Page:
Which America do we want to be?

Imagine, if you will, growing up on a block where there are two bullies. Either one can beat you up anytime he wants. Fortunately, you’ve befriended one of them, and he’s protecting you from the other one.

That, in simple terms, is the way the world worked during the Cold War, when the United States and the Soviet Union provided an international “balance of power.” But the Soviet Union has gone kaput, and America is now the only superpower—the only big guy on the block. Not since the days of Imperial Rome has one country had so much ability to intervene in the economic and political affairs of other nations.

The question now is: How do we Americans want others to regard us, with fear and scorn or with trust and respect? In other words, what will we do with our power? Our answer will determine the course of history from this point forward.

Many people in the world, and some nations, already fear and scorn us. The attacks of 9-11 are evidence of that. We are the richest people in history, and collectively we are also the world’s worst contributor to global warming, exploiter of natural resources and trafficker in deadly arms. And too often, looking out for our own interests, particularly our addiction to oil, our government has embraced repressive dictatorships that treat their citizens in ways Americans would find intolerable. We shouldn’t be surprised that not everyone adores us.

At the same time the United States remains a beacon of hope and freedom and prosperity for so many in the world, truly a “golden city upon a hill.” The great and lasting virtues of America, its commitment to civil liberties and democracy, its generosity and its tolerance, are its greatest export, the currency with which it buys the good favor of other nations.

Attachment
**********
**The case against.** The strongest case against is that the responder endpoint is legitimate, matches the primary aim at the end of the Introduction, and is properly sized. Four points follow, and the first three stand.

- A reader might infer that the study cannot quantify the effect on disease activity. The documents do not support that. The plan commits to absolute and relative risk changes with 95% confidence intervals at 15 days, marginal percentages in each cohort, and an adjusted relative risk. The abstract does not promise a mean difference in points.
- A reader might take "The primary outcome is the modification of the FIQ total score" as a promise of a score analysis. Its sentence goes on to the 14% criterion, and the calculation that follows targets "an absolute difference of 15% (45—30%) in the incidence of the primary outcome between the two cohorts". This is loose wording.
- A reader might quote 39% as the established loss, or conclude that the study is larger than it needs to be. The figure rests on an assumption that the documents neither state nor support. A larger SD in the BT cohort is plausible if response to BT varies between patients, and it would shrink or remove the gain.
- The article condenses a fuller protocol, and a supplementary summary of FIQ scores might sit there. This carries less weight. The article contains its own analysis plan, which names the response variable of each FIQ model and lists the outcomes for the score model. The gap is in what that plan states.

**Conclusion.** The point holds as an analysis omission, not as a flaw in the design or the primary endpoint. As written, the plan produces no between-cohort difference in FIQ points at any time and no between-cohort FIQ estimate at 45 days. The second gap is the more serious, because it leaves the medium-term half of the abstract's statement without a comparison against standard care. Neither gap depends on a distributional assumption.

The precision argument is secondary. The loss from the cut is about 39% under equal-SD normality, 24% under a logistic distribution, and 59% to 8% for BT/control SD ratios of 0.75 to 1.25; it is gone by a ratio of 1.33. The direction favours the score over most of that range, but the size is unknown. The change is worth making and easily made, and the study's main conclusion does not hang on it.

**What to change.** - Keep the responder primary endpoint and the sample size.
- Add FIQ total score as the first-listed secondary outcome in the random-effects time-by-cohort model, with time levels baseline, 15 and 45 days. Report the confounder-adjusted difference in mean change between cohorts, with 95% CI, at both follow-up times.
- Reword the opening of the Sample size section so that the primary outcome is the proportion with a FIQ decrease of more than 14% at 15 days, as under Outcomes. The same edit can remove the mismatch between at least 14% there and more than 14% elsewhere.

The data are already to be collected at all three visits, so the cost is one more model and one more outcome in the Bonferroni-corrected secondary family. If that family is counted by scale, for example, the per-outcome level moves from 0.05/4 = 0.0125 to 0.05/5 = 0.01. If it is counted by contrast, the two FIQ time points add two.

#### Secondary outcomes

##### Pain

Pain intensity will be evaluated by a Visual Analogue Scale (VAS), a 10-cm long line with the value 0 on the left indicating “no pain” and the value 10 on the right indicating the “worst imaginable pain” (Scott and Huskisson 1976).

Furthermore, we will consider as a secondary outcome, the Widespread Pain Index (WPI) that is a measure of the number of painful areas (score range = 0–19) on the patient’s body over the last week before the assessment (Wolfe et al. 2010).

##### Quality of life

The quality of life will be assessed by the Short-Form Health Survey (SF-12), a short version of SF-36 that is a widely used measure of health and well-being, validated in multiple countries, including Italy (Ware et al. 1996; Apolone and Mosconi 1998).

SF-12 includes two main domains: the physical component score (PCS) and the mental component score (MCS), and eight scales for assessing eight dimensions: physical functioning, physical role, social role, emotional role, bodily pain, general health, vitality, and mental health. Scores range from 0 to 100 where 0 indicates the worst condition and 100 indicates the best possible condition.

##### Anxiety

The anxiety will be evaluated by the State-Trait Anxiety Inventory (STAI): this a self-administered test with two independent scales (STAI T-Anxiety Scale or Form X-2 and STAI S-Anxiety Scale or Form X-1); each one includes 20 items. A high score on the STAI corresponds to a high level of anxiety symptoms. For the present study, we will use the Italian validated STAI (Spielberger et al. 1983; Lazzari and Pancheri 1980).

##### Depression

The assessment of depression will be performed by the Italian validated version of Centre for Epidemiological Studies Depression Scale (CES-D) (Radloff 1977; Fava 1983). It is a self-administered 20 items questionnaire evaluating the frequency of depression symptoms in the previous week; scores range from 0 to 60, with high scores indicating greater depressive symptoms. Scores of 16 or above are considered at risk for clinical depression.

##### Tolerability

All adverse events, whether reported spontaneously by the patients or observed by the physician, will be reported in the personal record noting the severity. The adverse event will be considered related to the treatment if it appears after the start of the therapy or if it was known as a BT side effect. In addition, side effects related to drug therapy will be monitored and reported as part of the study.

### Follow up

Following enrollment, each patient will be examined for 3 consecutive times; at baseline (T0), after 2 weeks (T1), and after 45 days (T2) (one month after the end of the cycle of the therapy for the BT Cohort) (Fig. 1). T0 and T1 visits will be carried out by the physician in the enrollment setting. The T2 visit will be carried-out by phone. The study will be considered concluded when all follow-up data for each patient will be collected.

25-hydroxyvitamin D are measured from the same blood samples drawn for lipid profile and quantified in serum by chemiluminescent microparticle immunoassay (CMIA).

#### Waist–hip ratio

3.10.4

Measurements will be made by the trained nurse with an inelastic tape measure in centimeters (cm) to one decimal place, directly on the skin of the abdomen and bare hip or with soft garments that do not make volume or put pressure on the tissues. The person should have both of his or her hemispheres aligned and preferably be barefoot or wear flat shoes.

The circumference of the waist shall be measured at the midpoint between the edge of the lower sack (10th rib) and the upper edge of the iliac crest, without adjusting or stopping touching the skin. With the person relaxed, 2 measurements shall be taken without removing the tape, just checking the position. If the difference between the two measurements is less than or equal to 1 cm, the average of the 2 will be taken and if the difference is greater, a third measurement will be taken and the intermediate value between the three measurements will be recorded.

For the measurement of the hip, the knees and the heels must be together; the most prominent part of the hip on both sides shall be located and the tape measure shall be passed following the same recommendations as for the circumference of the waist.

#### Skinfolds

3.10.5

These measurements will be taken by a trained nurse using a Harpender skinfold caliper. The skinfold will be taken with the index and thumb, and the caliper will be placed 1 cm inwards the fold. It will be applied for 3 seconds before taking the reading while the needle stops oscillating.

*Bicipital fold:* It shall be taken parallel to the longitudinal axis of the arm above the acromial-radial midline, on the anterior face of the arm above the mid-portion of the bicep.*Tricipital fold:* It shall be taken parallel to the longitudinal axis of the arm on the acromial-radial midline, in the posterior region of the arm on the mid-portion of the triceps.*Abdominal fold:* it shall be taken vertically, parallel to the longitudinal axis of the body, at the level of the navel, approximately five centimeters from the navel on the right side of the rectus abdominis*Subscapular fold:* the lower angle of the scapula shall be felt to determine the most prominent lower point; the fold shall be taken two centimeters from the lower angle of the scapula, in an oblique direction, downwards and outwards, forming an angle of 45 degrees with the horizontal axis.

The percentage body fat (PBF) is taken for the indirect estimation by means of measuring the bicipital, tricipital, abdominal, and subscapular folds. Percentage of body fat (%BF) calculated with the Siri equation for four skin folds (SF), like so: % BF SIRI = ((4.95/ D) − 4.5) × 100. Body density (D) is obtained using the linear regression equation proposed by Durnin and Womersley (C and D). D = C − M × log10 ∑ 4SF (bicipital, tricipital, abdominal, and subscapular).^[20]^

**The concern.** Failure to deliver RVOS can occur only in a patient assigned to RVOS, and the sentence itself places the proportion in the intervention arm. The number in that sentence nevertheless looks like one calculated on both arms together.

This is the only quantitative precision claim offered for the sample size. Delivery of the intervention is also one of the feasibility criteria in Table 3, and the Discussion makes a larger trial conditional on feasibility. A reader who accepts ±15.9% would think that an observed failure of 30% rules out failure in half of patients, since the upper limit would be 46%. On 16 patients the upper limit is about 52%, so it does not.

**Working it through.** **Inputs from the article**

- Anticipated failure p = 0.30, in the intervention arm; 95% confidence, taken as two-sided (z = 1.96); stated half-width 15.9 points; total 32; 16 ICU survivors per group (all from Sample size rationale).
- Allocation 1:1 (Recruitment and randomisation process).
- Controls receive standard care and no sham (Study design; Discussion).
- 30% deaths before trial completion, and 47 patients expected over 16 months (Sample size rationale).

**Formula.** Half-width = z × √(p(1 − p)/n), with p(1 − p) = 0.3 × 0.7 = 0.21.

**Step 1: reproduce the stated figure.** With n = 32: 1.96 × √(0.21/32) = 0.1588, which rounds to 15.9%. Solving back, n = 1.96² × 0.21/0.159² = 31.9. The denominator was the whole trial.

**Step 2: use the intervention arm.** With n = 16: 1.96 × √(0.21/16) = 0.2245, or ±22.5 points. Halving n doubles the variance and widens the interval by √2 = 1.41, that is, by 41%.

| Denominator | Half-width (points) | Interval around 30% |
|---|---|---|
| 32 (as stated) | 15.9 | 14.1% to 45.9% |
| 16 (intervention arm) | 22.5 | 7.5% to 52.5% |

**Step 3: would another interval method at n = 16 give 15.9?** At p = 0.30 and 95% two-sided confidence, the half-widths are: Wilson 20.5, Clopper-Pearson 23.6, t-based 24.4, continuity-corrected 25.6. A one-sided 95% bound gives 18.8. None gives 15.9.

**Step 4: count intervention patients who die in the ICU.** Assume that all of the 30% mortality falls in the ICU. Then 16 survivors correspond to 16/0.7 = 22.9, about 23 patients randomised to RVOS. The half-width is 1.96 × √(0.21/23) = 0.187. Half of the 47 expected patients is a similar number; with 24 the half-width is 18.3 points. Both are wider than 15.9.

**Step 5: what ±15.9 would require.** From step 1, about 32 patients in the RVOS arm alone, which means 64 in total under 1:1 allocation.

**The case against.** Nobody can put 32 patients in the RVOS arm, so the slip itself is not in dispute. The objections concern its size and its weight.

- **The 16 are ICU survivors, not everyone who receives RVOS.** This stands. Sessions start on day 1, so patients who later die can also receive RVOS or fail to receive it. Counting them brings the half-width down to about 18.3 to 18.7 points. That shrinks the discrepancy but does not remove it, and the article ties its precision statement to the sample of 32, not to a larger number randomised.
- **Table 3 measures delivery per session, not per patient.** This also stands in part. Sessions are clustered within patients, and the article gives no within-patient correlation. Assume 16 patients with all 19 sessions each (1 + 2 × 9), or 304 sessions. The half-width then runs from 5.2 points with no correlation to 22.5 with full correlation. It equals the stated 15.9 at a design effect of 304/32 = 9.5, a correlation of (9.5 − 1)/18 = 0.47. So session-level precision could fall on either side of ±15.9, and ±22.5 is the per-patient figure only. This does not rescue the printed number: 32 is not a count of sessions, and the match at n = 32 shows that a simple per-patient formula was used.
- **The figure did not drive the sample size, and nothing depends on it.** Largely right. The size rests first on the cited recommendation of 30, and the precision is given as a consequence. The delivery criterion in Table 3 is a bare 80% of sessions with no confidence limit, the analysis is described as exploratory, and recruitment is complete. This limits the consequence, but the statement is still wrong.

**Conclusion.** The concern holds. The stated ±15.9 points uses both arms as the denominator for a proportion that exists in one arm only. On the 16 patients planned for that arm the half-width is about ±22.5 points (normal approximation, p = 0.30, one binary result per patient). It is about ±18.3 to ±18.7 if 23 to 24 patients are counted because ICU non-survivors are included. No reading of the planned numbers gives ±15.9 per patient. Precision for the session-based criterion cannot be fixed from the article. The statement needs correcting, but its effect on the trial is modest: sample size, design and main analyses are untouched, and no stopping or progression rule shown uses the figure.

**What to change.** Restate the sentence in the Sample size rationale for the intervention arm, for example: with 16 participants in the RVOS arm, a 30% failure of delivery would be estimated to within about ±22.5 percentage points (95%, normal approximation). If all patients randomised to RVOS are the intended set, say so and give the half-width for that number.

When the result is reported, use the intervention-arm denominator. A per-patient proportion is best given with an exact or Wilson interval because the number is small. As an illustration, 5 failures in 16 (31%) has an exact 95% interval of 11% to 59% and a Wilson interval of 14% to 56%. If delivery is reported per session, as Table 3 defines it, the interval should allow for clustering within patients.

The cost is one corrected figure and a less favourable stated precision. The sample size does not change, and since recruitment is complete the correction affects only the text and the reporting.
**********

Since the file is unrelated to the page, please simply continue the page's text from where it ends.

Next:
How then shall we now act? A year ago terrorists attacked us in a way that was unimaginable and horrific. We were shocked and scared. But we pulled together in wonderful ways, emerging with a new sense of national purpose. How can we best use it?

To hardliners in the Bush administration, the attacks of Sept. 11, 2001, are evidence that the United States must employ its commanding power to protect itself in whatever ways it deems necessary, even if that means unilaterally invading a non-belligerent nation, Iraq. Whether this is a sincerely held view or just pre-election posturing designed to take our minds off the tanking economy, corporate criminality, environmental negligence and other ills associated with the administration is hard to tell. Either way, it’s a terrible and arrogant attitude to have.

A far better response to 9-11 would be to devote ourselves to genuine peacemaking in the world and to working collaboratively and inclusively with the community of nations to solve the planet’s problems. Saddam Hussein is a vile man, and his people are living a nightmare, but going to war with him in defiance of international law is neither necessary nor right.

Solving the world’s problems, including Saddam, won’t be easy. Global warming, declining fisheries, disappearing rainforests, the Israel-Palestine conflict—all require a cooperative international approach. The United States can’t bully the rest of the world’s nations, ignoring their calls for cooperation and inclusion, and expect to enjoy their respect and friendship. And without those we are ultimately powerless in the way that really matters.